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21 December 2013

Press Review 21-12-2013

Perhaps it is the spirit of the season. This past week the mainstream media burst with optimism on petroleum production in North America: the United States are going to become the world's largest producer, dispensing imports of the stuff. And then there's Mexico, where the opening of the sector to private investment should bolster production to where it never went before. The continent will soon be drowning in the black stuff.

Down here on Earth things do not look as promising, but that's not really important, what matters are the market movements these news bursts create in the short term. In the United States, contrary to the rest of the world, it is news of plenty that attract investors; scarcity is not particularly seen as a valuable thing from the stance of whom owns the resource. In the process we get some amusement.

It is definitely time to celebrate.

11 December 2013

Photovoltaics: new policy challenges for Europe

"Photovoltaics: new policy challenges for Europe" is the title of an article of my authorship published by the Frontiers in Energy Systems and Policy journal. The abstract:
After the turn of the century governments across Europe set in place a series of programmes to expand investment on grid-connected solar power technology, especially photovoltaics (PV). But in face of rapidly declining costs most of these programmes have been tapered in recent months. Using a simple cost model this article shows that PV technologies can indeed supply electricity to the grid for less than 0.10 €/kWh in large swaths of the continent, apparently justifying this policy change. However, the roll back of fixed rates to PV suppliers will likely result in a market structure close to perfect competition, where profits are not expectable and the price should fall towards marginal generation cost: 0 €/kWh. Due to the scalable nature of PV, many consumers in Europe are now able to produce their own electricity at a cost considerably lower than the rates demanded by grid utilities. Investment on PV is thus set to continue in spite of recent policy changes, but henceforth on off-the-grid systems, conceived for self consumption. Long term this trend presents serious challenges to utilities and traditional electricity suppliers, putting at stake the existing electricity market framework.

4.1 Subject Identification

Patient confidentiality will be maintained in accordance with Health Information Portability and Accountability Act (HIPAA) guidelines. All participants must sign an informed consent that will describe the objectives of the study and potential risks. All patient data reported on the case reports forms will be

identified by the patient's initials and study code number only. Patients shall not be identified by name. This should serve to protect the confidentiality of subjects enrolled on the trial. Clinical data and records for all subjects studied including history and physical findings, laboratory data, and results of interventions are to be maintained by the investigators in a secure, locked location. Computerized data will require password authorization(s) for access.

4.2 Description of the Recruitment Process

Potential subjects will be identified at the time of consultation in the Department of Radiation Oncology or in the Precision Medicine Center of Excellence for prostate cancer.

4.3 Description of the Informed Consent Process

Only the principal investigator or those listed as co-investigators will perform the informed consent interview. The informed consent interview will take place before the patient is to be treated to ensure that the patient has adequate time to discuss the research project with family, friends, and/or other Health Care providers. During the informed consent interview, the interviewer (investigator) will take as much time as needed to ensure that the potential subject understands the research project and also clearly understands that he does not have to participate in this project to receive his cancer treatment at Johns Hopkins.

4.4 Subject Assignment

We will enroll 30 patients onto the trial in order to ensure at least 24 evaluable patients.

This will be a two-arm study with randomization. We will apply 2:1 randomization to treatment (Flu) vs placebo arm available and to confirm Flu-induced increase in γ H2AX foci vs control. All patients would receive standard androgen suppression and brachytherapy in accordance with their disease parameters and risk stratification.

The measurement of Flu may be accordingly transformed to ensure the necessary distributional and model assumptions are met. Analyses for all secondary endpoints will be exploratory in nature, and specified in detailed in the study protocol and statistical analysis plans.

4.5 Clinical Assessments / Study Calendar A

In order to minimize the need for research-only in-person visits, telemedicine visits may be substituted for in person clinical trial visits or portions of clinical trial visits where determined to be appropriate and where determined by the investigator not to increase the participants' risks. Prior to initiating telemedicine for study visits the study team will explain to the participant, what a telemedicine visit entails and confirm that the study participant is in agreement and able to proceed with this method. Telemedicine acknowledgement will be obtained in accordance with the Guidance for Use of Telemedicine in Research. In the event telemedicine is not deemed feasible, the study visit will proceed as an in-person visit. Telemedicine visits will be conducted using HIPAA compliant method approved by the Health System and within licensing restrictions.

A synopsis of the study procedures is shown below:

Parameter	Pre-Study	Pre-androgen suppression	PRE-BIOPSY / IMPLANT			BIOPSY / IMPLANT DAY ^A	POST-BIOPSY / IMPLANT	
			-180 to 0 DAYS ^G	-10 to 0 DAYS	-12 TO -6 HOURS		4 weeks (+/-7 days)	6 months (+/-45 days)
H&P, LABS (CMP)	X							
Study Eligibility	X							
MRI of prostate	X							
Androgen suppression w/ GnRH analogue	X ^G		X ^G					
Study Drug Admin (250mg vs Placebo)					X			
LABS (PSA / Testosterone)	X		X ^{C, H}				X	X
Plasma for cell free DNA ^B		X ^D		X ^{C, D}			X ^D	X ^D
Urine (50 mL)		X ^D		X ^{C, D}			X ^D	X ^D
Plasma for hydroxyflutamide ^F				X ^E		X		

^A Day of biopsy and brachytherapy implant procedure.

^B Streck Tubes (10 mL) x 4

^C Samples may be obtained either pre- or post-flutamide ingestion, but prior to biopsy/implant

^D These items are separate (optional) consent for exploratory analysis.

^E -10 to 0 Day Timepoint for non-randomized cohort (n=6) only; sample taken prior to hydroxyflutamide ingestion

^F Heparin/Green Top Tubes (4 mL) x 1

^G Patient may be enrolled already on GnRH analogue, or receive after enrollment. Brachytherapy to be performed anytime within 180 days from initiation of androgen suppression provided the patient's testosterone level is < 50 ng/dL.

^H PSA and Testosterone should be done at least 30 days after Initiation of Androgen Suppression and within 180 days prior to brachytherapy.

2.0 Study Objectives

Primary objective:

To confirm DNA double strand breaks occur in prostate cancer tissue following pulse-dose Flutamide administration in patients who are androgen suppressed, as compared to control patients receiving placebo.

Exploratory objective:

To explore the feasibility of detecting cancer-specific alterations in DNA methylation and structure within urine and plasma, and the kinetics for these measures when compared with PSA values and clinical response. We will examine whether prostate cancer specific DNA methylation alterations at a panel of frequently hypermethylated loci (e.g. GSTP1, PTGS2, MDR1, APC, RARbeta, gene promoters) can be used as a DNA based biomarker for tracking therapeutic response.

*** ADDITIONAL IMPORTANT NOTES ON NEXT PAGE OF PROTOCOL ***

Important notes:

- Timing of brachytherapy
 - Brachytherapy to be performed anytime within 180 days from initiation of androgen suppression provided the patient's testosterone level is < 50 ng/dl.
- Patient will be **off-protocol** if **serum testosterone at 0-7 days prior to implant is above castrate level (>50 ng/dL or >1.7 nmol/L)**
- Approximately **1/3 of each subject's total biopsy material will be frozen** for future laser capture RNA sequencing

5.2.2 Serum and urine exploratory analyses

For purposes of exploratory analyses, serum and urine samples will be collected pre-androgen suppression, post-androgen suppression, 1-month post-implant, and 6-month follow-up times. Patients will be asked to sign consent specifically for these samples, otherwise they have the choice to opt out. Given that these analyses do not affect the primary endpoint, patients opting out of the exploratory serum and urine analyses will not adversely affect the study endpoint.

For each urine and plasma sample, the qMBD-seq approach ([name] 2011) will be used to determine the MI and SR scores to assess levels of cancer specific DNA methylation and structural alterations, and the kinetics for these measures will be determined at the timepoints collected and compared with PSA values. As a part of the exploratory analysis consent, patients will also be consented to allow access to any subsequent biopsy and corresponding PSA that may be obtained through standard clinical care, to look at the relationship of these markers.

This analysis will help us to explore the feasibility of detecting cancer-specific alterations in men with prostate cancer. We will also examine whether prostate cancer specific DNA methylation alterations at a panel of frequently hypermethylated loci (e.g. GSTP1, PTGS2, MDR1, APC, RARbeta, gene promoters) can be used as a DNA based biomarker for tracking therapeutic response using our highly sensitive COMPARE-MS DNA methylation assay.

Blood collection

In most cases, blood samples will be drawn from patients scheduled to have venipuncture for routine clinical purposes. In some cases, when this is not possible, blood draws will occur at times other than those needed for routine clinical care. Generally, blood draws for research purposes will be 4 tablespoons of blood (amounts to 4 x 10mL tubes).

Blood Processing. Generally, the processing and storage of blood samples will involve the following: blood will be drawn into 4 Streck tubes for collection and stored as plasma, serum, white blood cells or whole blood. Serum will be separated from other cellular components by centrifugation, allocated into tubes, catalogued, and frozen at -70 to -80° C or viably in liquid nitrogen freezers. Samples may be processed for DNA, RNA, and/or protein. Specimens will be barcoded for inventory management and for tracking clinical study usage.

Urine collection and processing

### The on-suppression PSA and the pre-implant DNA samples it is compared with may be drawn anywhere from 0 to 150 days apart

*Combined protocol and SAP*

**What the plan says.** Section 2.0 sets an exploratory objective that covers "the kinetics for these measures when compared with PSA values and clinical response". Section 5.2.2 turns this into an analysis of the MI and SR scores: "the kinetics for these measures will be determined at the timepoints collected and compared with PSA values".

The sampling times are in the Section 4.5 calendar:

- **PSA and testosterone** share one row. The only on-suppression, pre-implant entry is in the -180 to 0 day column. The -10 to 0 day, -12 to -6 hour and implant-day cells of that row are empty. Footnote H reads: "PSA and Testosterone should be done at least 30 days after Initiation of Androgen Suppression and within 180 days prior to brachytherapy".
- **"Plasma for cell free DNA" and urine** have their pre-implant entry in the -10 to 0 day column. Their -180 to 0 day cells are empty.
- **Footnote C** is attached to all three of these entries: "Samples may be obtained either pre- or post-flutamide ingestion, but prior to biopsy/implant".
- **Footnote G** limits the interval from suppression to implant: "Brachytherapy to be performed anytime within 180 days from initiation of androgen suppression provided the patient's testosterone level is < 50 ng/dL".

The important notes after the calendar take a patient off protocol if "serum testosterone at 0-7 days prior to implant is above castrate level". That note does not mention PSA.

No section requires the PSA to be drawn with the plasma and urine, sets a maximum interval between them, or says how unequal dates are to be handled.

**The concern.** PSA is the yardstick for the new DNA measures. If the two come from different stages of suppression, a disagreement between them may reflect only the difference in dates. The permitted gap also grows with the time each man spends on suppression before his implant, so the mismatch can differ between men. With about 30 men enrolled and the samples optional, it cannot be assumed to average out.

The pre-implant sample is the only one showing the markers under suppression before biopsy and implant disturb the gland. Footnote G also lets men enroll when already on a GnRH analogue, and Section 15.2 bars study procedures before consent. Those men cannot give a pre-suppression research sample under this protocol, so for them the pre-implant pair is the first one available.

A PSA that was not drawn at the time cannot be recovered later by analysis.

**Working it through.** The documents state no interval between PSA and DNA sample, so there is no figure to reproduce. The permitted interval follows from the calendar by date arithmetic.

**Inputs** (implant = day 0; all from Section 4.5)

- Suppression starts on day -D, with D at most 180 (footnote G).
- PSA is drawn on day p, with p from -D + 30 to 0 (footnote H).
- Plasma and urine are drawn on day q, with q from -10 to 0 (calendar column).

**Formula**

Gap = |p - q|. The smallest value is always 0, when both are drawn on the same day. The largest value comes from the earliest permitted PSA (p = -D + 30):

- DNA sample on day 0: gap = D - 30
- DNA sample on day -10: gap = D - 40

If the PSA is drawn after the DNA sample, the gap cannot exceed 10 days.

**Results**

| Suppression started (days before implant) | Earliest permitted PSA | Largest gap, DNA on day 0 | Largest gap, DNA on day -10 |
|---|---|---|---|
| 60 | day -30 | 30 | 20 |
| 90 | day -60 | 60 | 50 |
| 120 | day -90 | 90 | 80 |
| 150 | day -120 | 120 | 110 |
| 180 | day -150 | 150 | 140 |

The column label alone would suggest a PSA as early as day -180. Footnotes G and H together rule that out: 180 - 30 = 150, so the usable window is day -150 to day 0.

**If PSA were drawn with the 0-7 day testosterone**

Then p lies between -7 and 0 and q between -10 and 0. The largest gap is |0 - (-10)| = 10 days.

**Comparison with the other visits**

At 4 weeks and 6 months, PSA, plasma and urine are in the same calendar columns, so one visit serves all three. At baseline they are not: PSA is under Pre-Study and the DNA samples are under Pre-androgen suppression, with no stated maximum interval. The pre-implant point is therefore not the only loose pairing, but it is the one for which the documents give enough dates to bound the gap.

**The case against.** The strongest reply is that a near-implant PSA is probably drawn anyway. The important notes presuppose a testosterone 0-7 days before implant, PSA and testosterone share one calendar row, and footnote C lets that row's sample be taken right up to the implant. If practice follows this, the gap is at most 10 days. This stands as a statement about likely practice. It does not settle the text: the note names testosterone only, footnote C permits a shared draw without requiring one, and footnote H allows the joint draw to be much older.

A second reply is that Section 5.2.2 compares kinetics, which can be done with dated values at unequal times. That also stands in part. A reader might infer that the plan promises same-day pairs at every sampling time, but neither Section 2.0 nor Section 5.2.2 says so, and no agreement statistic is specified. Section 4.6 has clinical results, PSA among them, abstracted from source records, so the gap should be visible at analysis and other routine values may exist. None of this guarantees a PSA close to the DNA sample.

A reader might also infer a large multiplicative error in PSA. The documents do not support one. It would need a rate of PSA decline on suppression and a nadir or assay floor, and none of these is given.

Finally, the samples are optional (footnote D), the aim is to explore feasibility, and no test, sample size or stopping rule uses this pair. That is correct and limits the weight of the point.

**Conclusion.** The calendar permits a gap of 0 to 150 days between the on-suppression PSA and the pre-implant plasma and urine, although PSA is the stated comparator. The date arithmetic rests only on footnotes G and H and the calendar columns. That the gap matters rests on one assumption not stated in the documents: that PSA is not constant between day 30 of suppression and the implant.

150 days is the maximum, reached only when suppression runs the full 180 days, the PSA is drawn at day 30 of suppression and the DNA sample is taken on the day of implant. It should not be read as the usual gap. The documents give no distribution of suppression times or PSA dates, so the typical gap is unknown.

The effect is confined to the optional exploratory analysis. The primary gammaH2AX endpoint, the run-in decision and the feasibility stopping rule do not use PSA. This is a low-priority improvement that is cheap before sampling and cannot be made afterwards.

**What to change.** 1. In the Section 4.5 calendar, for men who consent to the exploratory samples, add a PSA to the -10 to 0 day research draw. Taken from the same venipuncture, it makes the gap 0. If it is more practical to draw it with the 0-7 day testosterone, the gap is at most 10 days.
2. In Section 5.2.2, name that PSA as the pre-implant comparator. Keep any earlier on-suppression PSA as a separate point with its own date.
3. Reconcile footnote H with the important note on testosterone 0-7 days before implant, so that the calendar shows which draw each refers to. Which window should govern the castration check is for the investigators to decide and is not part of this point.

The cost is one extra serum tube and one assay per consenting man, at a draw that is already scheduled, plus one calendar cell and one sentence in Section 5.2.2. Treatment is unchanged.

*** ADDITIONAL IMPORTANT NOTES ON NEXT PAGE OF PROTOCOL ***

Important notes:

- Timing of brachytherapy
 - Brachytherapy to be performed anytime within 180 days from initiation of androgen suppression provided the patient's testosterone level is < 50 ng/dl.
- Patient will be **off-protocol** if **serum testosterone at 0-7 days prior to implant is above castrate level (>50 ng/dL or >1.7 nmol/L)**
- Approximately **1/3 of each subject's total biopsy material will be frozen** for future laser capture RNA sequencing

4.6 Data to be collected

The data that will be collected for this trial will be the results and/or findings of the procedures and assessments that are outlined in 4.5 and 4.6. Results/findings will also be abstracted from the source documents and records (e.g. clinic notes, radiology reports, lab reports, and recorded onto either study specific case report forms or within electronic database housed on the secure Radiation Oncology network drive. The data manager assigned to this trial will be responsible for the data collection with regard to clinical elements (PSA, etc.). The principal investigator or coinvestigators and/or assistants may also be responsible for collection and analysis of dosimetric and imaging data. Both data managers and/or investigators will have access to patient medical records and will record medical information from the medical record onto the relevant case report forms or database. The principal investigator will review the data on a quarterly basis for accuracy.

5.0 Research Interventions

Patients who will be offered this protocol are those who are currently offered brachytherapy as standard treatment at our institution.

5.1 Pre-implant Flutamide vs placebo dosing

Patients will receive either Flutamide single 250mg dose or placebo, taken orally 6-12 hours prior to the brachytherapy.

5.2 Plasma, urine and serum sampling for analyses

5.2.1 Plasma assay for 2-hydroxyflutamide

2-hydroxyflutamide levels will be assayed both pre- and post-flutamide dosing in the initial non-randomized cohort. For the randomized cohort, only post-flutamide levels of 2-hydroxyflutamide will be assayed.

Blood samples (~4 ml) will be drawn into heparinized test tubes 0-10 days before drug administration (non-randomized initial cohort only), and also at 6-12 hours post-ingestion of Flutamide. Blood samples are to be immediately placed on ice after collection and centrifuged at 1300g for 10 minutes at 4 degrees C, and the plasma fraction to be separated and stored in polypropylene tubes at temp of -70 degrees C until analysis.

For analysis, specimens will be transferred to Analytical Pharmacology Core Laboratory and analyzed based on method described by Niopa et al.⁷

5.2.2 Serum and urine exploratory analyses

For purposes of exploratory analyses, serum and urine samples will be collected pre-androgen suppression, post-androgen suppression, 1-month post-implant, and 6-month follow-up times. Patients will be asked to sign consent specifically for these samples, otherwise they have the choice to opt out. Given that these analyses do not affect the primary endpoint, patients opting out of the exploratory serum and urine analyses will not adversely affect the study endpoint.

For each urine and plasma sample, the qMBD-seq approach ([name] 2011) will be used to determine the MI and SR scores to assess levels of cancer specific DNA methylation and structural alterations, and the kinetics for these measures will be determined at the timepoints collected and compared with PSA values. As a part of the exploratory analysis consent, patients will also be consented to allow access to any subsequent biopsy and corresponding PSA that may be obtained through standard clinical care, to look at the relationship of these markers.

07 December 2013

Pess review 07-12-2013

Iran and Iraq continue to be the source of the most interesting that has been happening in the energy world. The countries face complete opposite paths at the moment. Iran is readying its full return to internal markets with haste, with most of its previous suppliers and partners happy to join along. On its hand Iraq continues to dive on a spiral of violence that at some point may come to threaten its very existence.

Ironically, a successfull ending to the process around Iran's Nuclear programme may actually invest further pressure on the internal conflicts in Iraq, by bolstering the Shiite community in that country. The future map of the region may feature a smaller Shiite Iraq at the east, a central Sunni state embracing western Iraq and eastern Syria and another small Shiite state in western Syria. None of it will happen fast, and unlikely without war.